It goes without saying that almost all boards act ethically. And those few boards that are falling short ethically MUST lift their game for a myriad of legal and other reasons that can be summarised in one word – risk.
However, although all boards strive to act ethically, there is a surprising lack of consensus on what constitutes ethical behaviour.
When the word ‘ethics’ is used generally in everyday conversations, it is often equated to similar concepts such as morality, virtue, and goodness. For school boards and leaders, what constitutes ethical behaviour in practice may become more nuanced and less clear-cut.
Ethics represents one area where it is helpful for board members and school leaders to step back from time to time, look at the big picture, re-examine their own positions, and ask the question “what do WE really mean when we claim that we act ethically?”.
A basic understanding of the three broad theories of ethics can be very helpful in answering this Big Question (with sincere apologies to my readers with degrees in philosophy for the highly abbreviated summary of ethical theories in the following three paragraphs).
Some ethicists argue that ethics is essentially a matter of doing your duty and fulfilling your obligations. This is known as duty ethics, or the deontological approach, advocated by the German philosopher Immanuel Kant. Kant claimed that everyone has three core motivations for doing good: (1) you expect something in return, (2) sympathy, and (3) duty. He claimed that actions have moral value only if they arise from duty. In other words, the end does not justify the means; purity of motive is all-important.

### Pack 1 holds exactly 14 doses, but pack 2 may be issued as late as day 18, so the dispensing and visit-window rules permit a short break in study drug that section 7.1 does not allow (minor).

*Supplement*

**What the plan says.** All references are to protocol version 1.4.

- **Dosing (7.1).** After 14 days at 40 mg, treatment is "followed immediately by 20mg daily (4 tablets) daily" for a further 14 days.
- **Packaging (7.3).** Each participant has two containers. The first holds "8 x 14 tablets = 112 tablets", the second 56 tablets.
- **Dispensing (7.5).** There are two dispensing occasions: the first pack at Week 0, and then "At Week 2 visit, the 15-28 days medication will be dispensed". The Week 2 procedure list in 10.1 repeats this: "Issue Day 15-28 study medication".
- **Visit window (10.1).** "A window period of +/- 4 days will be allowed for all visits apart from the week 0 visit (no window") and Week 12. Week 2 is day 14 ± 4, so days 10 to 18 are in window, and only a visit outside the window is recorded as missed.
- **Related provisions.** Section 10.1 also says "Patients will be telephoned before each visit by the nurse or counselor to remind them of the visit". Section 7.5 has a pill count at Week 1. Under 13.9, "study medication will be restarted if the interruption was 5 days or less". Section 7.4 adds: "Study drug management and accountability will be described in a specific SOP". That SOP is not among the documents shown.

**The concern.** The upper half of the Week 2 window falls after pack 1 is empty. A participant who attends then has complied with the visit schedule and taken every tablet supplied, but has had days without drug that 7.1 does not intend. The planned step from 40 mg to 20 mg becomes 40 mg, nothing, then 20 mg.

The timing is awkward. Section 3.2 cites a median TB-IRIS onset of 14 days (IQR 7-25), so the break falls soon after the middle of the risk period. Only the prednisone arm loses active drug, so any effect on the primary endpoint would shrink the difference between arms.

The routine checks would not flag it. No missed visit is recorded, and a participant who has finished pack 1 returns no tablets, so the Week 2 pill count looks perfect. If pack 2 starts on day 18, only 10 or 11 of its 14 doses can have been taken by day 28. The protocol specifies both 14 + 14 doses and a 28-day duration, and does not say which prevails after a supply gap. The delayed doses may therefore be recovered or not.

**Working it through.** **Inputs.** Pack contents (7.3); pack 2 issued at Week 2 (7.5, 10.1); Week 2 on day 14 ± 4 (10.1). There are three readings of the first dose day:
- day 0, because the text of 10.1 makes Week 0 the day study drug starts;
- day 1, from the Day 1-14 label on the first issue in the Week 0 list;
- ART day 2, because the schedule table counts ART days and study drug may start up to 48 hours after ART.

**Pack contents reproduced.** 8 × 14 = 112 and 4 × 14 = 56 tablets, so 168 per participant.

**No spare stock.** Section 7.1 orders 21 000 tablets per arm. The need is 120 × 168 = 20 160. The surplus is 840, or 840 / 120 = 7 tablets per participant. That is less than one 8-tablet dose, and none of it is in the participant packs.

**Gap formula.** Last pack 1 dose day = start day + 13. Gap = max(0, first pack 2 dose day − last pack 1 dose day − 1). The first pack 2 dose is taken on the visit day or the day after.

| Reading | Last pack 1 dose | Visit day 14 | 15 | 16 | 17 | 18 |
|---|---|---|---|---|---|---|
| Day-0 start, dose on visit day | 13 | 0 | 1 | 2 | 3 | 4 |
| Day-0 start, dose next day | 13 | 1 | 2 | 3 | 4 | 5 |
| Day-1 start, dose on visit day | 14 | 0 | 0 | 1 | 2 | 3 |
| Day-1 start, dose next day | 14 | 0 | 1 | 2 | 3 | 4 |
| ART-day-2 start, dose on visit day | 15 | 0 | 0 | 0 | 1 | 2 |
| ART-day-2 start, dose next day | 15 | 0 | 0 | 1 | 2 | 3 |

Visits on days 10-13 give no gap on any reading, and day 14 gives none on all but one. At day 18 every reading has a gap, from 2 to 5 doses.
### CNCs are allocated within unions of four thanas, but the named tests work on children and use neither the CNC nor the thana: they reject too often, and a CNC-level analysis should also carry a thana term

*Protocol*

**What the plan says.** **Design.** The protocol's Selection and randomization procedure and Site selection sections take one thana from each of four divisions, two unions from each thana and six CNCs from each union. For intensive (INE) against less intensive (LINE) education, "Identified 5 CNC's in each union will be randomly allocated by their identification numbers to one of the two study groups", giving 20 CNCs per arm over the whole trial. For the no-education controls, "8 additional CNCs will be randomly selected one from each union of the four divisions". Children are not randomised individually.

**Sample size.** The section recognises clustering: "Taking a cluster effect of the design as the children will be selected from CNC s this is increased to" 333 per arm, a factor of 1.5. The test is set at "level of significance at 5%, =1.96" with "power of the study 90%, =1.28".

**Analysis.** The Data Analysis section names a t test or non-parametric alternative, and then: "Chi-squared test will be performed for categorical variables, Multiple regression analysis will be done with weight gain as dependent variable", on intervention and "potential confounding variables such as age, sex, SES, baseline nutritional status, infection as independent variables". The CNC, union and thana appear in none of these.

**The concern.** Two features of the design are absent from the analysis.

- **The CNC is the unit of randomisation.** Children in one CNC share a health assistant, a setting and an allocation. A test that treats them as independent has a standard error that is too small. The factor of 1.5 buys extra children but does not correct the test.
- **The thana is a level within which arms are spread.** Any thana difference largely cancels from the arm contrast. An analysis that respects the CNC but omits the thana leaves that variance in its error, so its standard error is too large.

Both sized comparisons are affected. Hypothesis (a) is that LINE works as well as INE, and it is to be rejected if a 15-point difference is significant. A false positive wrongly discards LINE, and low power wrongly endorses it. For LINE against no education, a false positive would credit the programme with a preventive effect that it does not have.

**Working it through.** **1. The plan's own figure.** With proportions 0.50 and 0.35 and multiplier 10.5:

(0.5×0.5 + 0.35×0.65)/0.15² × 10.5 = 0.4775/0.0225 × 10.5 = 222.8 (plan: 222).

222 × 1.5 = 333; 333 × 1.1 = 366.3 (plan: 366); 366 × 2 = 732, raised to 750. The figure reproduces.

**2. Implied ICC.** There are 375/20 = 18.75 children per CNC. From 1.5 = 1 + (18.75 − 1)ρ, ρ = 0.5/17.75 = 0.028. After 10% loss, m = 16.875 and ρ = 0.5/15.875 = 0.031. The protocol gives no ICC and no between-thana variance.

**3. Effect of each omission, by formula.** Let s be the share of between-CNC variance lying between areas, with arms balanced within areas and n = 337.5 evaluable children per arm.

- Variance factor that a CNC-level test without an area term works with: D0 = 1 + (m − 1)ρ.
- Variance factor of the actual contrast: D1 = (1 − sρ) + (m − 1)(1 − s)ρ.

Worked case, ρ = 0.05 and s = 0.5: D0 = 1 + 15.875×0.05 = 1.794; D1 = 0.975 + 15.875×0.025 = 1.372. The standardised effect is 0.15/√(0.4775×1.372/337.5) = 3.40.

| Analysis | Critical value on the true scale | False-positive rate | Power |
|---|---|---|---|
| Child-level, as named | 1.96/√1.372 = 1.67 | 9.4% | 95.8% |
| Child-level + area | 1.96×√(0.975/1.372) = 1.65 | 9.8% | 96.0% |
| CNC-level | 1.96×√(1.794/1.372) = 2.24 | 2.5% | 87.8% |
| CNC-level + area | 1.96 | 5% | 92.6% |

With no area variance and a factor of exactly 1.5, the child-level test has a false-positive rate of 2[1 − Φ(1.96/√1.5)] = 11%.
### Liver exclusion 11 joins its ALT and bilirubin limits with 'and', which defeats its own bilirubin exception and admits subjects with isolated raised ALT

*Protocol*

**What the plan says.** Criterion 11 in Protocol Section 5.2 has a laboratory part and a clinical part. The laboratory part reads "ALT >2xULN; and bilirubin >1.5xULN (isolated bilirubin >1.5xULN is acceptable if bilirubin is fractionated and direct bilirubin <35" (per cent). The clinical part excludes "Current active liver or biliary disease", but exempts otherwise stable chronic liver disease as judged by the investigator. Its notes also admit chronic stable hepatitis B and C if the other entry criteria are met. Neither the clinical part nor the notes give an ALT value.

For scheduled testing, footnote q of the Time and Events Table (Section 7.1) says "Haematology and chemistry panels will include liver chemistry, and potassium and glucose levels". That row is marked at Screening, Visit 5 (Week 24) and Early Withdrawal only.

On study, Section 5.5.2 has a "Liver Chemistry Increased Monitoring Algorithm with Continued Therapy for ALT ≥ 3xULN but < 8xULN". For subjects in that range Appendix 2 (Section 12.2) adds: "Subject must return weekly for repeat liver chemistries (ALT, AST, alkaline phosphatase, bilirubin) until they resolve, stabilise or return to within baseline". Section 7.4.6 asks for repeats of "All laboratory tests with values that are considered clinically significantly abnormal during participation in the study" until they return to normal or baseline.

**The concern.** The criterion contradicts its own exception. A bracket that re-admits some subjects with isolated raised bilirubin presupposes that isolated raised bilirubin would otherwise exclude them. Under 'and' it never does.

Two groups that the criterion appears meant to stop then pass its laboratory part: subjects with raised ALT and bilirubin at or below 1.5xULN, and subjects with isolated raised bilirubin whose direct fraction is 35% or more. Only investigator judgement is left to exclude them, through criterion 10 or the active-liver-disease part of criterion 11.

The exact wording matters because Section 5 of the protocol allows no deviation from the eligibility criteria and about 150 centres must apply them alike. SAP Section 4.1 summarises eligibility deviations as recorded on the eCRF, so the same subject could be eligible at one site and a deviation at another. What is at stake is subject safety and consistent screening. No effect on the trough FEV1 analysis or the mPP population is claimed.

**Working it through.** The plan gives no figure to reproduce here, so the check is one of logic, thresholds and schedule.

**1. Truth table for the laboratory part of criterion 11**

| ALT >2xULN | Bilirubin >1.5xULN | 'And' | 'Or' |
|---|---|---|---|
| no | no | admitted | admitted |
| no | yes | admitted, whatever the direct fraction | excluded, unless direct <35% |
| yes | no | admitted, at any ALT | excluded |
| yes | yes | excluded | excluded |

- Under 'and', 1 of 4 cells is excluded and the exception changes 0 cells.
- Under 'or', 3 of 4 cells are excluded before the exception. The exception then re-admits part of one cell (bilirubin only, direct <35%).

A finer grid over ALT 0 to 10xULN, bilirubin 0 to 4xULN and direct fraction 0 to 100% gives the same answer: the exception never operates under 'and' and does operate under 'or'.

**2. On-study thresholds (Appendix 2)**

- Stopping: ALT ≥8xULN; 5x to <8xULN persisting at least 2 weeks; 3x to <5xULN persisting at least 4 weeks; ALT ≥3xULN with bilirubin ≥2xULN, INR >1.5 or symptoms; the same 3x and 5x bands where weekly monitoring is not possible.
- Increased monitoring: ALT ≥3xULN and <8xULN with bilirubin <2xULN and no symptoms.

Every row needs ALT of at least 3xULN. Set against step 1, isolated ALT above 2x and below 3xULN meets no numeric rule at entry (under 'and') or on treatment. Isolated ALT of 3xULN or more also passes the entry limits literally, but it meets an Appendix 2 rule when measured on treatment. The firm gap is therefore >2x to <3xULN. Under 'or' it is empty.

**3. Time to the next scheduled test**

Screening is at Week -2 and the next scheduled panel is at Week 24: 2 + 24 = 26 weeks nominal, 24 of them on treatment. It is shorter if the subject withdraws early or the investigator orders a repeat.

A second approach is utilitarianism, which is closely related to consequentialism, in which the ends do justify the means. In other words, it is the consequences or results of actions and policies, that determine whether they are good or bad, right or wrong. In utilitarianism, there is one and only one supreme moral principle - we should seek the greatest happiness for the greatest number of people. Maximise happiness! Happiness = good. Unhappiness = bad.
A third approach is religious ethics. The world’s religions are sources of moral insight and guidance to millions of people. In the case of theistic religions, ethics flow from revealed truth from divine sources. Many believe that the “Golden Rule” - treat others as you want to be treated - is a common factor in many religions. Christian, Jewish and Islamic ethical approaches are the opposite of utilitarianism, in that rather than measuring goodness by the care we give to the largest number people, goodness is measured by the care we give to the most vulnerable.
School boards and leaders set the tone and the quality of ethical standards that permeate the entire organisation. These ethical standards define the school’s moral compass, what is considered acceptable and not acceptable, and what is considered to be “good” and “bad”. It is ethical standards of honesty and integrity that help define the school’s identity and its standing among its stakeholders and within the wider community.
It follows from this that schools should articulate their code of ethics (which may also be called a code of practice) and make it widely available in an open, transparent manner, such as on their websites. Of course, this applies not only to schools but to associated organisations, such as this one.
For the ethical stance of school leaders and boards to be effective, it is worth articulating to one another which ethical approach (or balance of ethical approaches) is underpinning discussions, meetings, policies and, perhaps most importantly of all, the mission and strategic vision.
Optimal School Governance has a stimulating, entertaining and insightful workshop that can help school leaders and board members discern and clarify their own ethical priorities, thus making group discussions and work much more focussed and productive.
-Dr Stephen Codrington
Send an e-mail to email@example.com to find our more about our stimulating, entertaining and insightful workshop on ethics for school leaders and board members.
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